I think I am being made redundant because of my maternity leave. What can I do?
If you can show that there is not a genuine redundancy situation and you are made redundant because of your maternity leave, this would be unlawful maternity discrimination . You should appeal and may want to consider bringing a grievance.
The Equality Commission has provided answers to some frequently asked questions in its guidance for employers on managing redundancy for pregnant employees and those on maternity leave: Pregnancy and Maternity at Work- Guide for Employers (pdf)
There is also information for employees setting out your entitlements in the redundancy section of NI Direct's website
What should I do if my employer tells me that I may be made redundant?
It is advisable to ask the reason why you may be made redundant, to see if you can put forward reasons why you should not be made redundant. You could ask questions covering:
Why there is a redundancy situation.
Whether other employees are at risk; if there have been a lot of redundancies your employer is more likely to be able to show that the redundancies are genuine.
If you are the only employee at risk, the reason you were selected and what consideration was given to putting other employees at risk of redundancy.
When your employer first considered there was a redundancy situation.
Who was in the selection pool.
The selection criteria and how were they measured.
Your score, how it was assessed and how it compared to others put at risk.
Whether any employees at risk of redundancy have been offered alternative jobs, with details of the jobs. If any of the jobs would have been suitable for you, ask if you were considered and, if not, why not.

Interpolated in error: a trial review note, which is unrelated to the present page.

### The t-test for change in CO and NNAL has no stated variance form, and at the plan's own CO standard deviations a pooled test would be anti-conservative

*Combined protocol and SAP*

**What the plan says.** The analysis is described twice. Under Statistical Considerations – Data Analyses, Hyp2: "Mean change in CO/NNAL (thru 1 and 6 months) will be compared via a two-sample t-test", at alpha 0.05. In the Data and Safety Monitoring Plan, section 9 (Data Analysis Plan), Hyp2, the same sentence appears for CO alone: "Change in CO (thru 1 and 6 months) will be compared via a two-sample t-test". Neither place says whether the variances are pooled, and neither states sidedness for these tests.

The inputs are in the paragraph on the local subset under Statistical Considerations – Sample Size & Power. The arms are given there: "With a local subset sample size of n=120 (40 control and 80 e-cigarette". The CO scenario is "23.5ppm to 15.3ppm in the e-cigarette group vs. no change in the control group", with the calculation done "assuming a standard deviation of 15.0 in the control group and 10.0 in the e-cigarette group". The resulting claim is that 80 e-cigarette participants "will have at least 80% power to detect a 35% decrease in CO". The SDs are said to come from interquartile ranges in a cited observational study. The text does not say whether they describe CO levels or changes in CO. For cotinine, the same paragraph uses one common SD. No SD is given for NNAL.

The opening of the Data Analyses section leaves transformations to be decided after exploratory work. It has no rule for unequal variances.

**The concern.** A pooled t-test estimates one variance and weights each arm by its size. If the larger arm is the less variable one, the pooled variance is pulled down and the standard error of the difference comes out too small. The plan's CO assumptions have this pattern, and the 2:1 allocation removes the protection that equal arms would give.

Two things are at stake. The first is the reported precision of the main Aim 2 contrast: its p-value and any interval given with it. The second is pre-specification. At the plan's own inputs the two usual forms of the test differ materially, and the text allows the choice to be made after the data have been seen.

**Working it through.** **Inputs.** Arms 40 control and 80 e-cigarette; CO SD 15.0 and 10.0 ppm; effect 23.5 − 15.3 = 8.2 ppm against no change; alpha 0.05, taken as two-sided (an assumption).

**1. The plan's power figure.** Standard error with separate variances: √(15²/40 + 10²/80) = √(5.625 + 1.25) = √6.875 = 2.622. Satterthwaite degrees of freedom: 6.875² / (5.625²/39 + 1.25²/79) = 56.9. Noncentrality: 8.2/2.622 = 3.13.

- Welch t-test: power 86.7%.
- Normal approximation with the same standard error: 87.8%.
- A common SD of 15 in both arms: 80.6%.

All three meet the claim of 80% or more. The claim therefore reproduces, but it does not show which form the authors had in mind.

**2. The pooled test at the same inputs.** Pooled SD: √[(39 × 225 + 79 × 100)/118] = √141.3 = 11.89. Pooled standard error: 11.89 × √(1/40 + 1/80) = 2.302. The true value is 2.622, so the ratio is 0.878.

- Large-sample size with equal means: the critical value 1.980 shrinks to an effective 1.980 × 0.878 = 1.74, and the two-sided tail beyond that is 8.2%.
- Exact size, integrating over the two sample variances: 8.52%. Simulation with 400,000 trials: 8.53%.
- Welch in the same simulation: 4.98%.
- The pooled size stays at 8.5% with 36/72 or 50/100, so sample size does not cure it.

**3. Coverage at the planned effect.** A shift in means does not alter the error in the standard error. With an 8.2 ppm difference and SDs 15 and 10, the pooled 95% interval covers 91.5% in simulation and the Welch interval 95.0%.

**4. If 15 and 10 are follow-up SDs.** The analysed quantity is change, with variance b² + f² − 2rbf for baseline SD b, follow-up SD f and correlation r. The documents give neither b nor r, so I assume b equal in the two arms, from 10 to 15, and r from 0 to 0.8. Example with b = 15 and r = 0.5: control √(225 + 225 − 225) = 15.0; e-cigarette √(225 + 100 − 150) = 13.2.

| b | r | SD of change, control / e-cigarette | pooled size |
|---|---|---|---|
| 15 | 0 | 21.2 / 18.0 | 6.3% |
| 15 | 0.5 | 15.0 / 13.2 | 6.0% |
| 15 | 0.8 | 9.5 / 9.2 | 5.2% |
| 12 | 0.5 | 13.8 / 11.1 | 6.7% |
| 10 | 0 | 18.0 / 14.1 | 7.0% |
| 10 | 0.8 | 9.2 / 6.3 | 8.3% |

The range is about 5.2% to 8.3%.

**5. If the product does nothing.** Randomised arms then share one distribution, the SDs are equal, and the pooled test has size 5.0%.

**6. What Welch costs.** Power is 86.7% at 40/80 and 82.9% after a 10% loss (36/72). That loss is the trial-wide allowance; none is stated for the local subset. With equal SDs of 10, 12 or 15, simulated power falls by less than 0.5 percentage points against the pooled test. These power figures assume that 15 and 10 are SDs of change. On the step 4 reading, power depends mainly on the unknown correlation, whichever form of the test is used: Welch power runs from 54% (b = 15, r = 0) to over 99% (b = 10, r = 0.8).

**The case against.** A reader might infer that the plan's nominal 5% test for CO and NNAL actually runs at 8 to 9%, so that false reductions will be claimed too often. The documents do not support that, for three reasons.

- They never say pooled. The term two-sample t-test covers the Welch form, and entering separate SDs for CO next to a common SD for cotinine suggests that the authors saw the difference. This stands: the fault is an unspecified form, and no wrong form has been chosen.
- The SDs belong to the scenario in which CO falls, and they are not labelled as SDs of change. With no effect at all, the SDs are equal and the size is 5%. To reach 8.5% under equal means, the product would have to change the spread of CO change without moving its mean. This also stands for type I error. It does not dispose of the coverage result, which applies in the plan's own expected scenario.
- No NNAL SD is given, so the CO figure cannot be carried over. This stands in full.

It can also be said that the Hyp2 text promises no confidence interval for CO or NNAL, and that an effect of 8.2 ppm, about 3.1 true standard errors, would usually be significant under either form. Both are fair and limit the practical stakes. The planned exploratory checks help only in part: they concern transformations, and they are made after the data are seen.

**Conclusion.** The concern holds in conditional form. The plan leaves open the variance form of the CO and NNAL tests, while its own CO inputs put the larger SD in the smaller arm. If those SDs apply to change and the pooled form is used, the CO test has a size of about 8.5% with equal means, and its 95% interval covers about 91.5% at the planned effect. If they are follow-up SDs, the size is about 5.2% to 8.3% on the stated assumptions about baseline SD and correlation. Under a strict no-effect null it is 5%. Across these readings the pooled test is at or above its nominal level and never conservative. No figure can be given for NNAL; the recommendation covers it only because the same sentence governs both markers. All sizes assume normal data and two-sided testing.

Must my employer consult me about a redundancy situation if I am on maternity leave?
Yes, your employer must consult you at the same time as other employees if you are on maternity leave. You could be consulted by a telephone call or your manager or someone from your Human Resources department may visit you at home. You must be given the same information as other employees.
Your employer should consult you about:
Reasons for redundancy and the posts affected.
Considering alternatives to redundancy, such as voluntary redundancies, or reduced working hours.
The selection criteria for those employees at risk of redundancy.
The way in which the employee’s redundancy selection assessment was carried out.
Any suitable alternative work.
If you are not consulted or told about a suitable alternative job because you are on maternity leave, this is likely to be maternity discrimination.
Do I need to go into work to attend consultation meetings on a redundancy situation?
If you are able to do so, you could ask to work a Keeping in Touch day in order to attend the meeting. If you do not want to attend, you should ask your employer to agree an alternative way of consulting you, for example:
by meeting you separately
by sending you all relevant documents and meeting notes
Failure to make alternative arrangements to consult you during your maternity leave, which disadvantages you, is likely to be maternity discrimination.
How should my employer choose who should be made redundant?
Your employer should decide which employees are doing similar work and put them in a redundancy pool to be considered for redundancy. The selection process to decide who is to be made redundant should be transparent, known by everyone it applies to and non-discriminatory.
The selection criteria must be objective and measurable. Typical criteria include:
individual skills, qualifications
performance or aptitude for work
attendance and absence record
disciplinary record, and